OECD Competition Assessment Reviews: Greece
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OECD Competition Assessment Reviews: Greece

The work undertaken by the Greek authorities in recent years to reinforce competition law and the Hellenic Competition Commission, to simplify business administration and to liberalise professional services have demonstrated the political willingness to address the problem of existing regulatory barriers to competition that have contributed to holding back the economic recovery.

The OECD Competition Assessment Project, through the scrutiny of legislation in four sectors of the Greek economy, food processing, retail trade, building materials and tourism, has identified 336 areas where particular reform can be undertaken, from a total of 539 provisions that were selected using the OECD Competition Assessment Toolkit.

If our recommendations are implemented, benefits to consumers in Greece and to the Greek economy should arise in all four sectors. Throughout this report, we seek to identify the sources of those benefits and where possible provide quantitative estimates. Estimates are made on the basis of experiences of deregulation in other countries in some instances, or by relating conservative estimates of efficiency gains to the overall size of the business activity affected.

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Horizontal obstacles to competition You do not have access to this content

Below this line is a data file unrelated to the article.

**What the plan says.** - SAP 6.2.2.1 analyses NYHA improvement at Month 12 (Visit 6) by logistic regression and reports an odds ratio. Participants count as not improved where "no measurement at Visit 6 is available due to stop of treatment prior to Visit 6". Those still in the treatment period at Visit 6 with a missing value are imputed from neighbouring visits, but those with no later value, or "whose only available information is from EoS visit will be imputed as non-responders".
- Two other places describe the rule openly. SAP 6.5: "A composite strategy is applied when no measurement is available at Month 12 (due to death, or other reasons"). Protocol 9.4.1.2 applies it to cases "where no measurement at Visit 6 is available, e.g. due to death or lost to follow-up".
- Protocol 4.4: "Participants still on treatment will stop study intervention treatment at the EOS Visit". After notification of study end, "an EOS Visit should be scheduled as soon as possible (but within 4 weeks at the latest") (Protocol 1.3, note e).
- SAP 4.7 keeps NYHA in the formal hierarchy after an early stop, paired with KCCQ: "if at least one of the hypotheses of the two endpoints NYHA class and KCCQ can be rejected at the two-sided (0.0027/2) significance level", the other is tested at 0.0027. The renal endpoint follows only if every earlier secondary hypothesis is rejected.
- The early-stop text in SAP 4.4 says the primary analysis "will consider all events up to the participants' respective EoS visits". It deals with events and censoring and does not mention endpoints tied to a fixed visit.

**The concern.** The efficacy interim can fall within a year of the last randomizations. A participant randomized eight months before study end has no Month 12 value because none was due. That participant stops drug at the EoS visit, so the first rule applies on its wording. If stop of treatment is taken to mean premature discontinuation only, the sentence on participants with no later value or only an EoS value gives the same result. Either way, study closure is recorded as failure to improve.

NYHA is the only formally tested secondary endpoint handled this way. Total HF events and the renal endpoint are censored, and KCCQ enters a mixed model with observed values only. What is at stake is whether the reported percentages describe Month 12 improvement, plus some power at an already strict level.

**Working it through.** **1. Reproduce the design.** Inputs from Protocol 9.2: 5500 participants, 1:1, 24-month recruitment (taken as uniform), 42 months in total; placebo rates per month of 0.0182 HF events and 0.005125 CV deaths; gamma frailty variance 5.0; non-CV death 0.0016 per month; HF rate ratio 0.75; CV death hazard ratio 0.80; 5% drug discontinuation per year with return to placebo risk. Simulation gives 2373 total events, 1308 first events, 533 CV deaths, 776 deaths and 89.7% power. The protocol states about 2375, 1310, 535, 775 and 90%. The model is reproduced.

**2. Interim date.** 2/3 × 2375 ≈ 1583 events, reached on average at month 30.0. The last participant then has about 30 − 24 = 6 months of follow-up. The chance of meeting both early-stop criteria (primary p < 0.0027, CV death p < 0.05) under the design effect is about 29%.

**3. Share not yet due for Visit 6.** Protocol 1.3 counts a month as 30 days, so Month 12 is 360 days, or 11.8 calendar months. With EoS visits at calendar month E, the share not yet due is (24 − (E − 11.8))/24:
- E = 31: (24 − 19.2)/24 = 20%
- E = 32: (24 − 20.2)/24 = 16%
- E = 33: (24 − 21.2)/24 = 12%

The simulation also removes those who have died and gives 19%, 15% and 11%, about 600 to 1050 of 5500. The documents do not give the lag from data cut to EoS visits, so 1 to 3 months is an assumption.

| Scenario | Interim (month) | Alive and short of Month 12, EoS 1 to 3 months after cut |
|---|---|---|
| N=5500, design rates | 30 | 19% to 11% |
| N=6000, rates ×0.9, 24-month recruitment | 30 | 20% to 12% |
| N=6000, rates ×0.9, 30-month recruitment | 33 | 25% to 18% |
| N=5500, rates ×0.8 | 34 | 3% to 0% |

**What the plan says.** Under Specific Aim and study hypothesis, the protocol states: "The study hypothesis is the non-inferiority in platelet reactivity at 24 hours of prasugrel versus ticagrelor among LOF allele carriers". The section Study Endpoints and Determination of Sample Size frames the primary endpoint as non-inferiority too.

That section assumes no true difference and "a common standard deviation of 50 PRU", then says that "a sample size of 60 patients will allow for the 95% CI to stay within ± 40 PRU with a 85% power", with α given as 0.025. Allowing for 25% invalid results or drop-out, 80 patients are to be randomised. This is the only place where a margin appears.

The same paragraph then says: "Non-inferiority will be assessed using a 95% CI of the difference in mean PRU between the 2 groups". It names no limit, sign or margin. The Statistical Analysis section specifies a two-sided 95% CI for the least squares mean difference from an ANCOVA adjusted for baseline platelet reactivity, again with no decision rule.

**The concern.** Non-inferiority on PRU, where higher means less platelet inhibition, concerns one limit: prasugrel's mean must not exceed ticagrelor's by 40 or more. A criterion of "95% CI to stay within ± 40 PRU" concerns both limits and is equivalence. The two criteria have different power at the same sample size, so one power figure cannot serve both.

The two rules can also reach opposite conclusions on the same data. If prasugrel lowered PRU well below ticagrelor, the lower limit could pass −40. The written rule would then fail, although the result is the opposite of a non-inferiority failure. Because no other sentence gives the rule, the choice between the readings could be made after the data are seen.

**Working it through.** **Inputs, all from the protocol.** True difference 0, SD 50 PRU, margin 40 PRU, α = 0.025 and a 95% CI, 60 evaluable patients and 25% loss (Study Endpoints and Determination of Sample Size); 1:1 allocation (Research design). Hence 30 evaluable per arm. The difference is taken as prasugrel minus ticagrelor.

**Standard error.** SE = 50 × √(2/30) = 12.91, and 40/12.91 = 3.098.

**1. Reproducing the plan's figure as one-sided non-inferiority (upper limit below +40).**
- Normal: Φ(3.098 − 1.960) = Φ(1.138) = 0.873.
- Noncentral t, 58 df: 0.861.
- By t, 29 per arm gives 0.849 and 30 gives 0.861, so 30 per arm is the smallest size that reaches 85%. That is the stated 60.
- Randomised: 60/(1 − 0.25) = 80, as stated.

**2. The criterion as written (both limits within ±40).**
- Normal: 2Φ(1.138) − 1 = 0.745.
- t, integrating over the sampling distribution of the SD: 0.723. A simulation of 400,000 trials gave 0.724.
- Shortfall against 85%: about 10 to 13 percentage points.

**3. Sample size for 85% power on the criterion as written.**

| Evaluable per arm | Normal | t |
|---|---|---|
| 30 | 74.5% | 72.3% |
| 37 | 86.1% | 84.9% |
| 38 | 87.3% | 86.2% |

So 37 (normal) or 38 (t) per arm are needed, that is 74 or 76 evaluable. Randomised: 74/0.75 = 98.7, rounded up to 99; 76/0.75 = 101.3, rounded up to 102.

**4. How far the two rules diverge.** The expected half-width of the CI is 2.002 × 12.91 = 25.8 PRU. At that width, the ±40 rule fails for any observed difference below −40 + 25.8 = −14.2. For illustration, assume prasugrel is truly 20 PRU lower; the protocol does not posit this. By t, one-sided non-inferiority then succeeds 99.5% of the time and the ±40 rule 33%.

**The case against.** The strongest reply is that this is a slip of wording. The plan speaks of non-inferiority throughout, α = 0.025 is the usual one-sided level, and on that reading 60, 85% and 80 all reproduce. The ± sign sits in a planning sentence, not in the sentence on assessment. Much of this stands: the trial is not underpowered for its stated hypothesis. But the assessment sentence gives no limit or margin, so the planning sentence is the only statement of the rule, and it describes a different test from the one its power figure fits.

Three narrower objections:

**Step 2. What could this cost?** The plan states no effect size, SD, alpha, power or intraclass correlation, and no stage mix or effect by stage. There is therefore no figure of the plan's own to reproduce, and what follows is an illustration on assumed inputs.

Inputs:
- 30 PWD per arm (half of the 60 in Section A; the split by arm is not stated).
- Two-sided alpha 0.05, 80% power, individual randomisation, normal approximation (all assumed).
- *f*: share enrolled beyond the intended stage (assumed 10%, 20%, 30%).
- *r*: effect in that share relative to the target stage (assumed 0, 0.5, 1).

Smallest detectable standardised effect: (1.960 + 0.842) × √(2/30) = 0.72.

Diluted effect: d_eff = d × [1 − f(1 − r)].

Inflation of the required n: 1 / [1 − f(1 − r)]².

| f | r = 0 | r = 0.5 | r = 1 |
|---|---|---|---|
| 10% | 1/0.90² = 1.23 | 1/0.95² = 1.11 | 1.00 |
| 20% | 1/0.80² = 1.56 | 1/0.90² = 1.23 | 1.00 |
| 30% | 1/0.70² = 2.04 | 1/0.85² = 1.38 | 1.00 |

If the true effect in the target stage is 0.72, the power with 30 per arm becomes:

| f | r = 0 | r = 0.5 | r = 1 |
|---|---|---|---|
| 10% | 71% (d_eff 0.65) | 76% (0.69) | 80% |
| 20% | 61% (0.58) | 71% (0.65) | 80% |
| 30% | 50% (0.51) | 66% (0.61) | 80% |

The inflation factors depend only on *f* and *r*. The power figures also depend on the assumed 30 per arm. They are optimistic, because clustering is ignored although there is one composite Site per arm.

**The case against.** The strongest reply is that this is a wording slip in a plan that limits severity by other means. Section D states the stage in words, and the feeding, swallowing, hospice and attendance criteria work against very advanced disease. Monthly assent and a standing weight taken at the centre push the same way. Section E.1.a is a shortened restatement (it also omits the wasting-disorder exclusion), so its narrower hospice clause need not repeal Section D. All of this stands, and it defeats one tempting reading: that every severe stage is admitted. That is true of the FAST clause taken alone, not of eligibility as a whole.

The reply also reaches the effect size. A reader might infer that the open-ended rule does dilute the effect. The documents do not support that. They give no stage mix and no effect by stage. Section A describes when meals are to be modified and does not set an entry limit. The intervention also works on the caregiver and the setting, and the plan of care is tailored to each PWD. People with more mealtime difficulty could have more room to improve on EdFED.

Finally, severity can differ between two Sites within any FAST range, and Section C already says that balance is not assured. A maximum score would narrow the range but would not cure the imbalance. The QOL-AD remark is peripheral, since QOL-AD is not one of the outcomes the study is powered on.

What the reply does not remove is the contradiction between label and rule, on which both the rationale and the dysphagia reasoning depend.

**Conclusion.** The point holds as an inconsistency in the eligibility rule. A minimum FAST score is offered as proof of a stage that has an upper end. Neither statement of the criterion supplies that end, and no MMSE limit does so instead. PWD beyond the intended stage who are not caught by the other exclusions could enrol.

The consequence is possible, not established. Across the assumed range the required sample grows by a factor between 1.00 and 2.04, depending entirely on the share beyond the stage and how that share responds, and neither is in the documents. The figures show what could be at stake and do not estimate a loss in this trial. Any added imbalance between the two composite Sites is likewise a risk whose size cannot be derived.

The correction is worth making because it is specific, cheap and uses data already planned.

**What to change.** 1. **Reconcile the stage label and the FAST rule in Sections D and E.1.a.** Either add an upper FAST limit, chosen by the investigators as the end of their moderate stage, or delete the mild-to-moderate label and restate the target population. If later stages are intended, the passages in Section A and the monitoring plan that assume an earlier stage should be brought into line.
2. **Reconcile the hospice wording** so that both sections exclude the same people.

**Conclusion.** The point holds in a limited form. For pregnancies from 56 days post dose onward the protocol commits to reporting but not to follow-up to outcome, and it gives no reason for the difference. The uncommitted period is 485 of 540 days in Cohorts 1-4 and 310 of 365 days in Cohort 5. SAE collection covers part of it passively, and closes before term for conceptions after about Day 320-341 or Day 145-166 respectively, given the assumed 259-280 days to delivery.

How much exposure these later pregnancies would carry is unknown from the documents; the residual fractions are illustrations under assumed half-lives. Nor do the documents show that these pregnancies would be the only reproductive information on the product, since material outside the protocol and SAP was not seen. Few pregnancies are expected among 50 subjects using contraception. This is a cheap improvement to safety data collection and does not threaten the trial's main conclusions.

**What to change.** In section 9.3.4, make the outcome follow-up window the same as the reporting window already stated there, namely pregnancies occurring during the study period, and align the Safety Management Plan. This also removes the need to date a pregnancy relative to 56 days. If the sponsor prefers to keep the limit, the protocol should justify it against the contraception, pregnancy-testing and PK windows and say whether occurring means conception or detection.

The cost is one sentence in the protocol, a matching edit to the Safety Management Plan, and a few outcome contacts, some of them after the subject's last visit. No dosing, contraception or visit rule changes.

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A number of provisions cut across the four sectors already analysed and their horizontal nature may have a potential serious impact on competition. Among the issues analysed are fees imposed on advertising, rules pertaining to the establishment of companies, licensing issues and restrictions on transportation. A literature study indicates that Greece’s high advertising fees are unique in the world. Quantitative estimates indicate that eliminating the advertising fee will increase consumer welfare by EUR 1.8 billion annually, as well as generating around 800 new jobs in the advertising business. Restrictions on establishment licences, both on physical units and length of business activity are a barrier to entry and development of businesses. Temporary and permanent licences for trucks are also addressed. The business activities or inputs analysed in this section feed through the whole economy, which will have important multiplicative effects across the whole economy.

 
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